Goya y Lucientes, Francisco de
Francisco de Goya y Lucientes was born in Fuendetodos (Zaragoza) in 1746.
Little is known about his childhood, although he became an apprentice in the workshop of the painter José Luzán at a very young age. In 1763 and 1766 he submitted entries for the Real Adademia de Bellas Artes de San Fernando (San Fernando Royal Academy of Fine Arts) in Madrid but was denied entrance. Following these failures he traveled to Rome and later returned to Zaragoza where he would work on the frescoes of the Basilica of Our Lady of the Pillar.
In 1775 he moved to Madrid and began working for the Real Fábrica de Tapices de Santa Bárbara (Royal Tapestry Factory) under the guidance of Mengs and the architect Francisco Sabatini. He painted a series of tapestry cartoons with hunting scenes designed to be hung in the dining room of the San Lorenzo de El Escorial palace.
In 1780 he met Gaspar de Jovellanos who became his friend and patron until his fall from grace in 1799. On 7 May he was unanimously appointed as an academician of merit by the San Fernando Academy. In 1784 his first son Francisco Javier was born, from his marriage to Josefa Bayeu, the only one of his six sons to survive into adulthood. Shortly afterwards he was appointed as a court painter. Around 1792 Francisco de Goya suffered an illness which eventually left him deaf. One year later, during a trip to Andalusia, he became seriously ill again and during his convalescence he stayed at the home of his friend Sebastián Martínez in Cadiz. Three years later he traveled to Andalusia again and visited the Duchess of Alba at Sanlúcar de Barrameda.
During the months before and after the French invasion and the outbreak of the Spanish War of Independence, together with his fellow countrymen and women, Goya was forced to endure the various upheavals that accompanied the fall of the Old Regime in Spain. Following the first siege of Zaragoza, General Palafox invited the painter to move to the capital of Aragon in order to capture events during the siege of the city.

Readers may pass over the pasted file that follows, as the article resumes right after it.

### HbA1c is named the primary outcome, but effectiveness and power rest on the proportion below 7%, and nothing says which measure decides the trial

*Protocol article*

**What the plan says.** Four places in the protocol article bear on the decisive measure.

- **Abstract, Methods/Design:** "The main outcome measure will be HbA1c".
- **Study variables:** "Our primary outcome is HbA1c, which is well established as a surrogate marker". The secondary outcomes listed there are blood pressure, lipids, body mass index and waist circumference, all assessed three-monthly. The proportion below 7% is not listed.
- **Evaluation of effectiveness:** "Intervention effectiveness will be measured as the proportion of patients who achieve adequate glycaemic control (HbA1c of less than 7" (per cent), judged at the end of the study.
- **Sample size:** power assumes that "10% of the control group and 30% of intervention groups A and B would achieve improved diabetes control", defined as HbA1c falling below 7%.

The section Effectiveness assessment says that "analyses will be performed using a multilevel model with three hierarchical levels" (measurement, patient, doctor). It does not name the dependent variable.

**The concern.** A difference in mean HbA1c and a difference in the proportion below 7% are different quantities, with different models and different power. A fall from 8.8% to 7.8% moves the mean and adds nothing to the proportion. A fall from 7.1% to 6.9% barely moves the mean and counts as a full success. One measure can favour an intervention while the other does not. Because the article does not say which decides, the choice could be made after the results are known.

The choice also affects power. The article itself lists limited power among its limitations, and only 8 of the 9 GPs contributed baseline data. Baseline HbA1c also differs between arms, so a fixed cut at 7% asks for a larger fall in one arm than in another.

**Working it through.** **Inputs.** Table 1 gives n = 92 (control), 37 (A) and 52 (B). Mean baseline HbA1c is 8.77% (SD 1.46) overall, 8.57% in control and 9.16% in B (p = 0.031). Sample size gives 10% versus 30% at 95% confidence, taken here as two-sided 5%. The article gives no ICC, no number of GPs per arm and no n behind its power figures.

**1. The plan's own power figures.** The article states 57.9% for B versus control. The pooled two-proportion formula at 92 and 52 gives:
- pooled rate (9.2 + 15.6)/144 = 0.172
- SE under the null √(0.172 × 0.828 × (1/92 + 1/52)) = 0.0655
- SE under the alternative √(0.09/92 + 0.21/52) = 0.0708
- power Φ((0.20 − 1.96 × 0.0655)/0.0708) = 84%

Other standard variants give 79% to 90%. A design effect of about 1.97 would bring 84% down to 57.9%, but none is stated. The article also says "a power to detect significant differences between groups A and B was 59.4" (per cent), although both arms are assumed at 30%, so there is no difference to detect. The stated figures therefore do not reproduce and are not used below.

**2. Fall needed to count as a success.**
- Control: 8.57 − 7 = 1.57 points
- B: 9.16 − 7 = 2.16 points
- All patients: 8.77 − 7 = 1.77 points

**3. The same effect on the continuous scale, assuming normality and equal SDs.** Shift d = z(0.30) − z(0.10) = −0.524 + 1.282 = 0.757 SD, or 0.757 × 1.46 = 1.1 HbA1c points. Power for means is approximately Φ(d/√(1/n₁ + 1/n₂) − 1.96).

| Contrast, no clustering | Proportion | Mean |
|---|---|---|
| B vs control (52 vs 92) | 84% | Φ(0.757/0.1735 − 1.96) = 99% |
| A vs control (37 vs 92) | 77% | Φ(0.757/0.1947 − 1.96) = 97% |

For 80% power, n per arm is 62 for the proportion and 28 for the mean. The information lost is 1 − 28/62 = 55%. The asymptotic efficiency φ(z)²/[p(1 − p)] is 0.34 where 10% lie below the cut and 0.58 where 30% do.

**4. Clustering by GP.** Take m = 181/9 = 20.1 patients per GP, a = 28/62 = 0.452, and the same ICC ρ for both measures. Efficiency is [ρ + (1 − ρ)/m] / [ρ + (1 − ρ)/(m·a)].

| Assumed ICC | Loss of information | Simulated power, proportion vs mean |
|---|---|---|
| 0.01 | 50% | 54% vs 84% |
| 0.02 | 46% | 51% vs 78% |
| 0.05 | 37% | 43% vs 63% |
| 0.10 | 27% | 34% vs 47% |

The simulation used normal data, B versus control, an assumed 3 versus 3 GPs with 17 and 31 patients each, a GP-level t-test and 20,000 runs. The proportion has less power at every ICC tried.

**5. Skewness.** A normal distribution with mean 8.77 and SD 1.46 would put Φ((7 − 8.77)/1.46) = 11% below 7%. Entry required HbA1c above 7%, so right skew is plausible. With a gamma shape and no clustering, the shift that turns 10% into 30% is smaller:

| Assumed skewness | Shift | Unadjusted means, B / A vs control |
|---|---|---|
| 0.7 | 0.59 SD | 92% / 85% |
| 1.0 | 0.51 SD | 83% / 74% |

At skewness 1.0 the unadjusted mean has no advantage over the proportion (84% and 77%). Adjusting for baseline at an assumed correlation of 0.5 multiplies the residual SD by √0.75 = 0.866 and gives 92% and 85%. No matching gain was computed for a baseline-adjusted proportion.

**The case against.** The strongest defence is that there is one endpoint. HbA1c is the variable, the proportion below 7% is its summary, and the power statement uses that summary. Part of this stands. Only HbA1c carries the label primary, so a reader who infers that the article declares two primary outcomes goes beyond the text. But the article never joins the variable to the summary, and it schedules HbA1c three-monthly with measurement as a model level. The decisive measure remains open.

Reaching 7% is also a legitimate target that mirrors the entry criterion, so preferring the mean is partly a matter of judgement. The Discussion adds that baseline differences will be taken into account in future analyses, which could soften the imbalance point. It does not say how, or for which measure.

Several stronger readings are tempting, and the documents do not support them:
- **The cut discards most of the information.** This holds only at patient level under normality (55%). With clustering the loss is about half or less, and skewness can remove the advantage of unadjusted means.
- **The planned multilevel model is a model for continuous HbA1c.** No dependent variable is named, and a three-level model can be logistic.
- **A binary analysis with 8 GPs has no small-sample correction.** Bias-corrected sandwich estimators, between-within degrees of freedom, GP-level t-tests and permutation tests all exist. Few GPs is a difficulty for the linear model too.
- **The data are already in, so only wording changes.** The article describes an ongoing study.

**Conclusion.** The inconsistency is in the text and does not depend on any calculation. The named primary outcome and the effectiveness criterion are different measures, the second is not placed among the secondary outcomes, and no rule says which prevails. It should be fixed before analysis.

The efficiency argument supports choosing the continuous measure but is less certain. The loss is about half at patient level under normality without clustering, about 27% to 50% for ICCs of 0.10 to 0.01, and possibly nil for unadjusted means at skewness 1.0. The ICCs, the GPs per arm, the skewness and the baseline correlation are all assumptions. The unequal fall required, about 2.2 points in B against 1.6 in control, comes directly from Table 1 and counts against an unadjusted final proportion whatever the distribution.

In 1810 he began the series of etchings knows as Desastres de la guerra (Disasters of the war), which he completed around 1815 with the Caprichos enfáticos (Emphatic caprices). This artist, who does not appear to have left Madrid between 1809 and 1813, attempted to relate the violence witnessed and suffered by the Spanish during the years of the war as a way of chronicling the turbulent times.
On the 4th of April 1820, Goya attended his last session at the Academy of San Fernando. He pledged loyalty to the Constitution and to King Ferdinand VII.
Following the end of the war and Ferdinand VII’s return to the throne, all those suspected of having collaborated with the French emperor during the invasion were persecuted. Despite never being formally accused, Goya began to distance himself from public life and retired to a house known as La Quinta del sordo where he worked on the Pinturas Negras (Black Paintings).
In 1924 Francisco de Goya left for France after petitioning the king for a six-month leave of absence and he settled in the house of his friend Moratín in Bordeaux. In 1826 he went briefly back to Spain, where he asked for his pension, which was granted to him with his full salary as a court painter and he was given permission to live in France. He died on the 15th of April 1928 in Bordeaux and his body lies in repose in San Antonio de la Florida.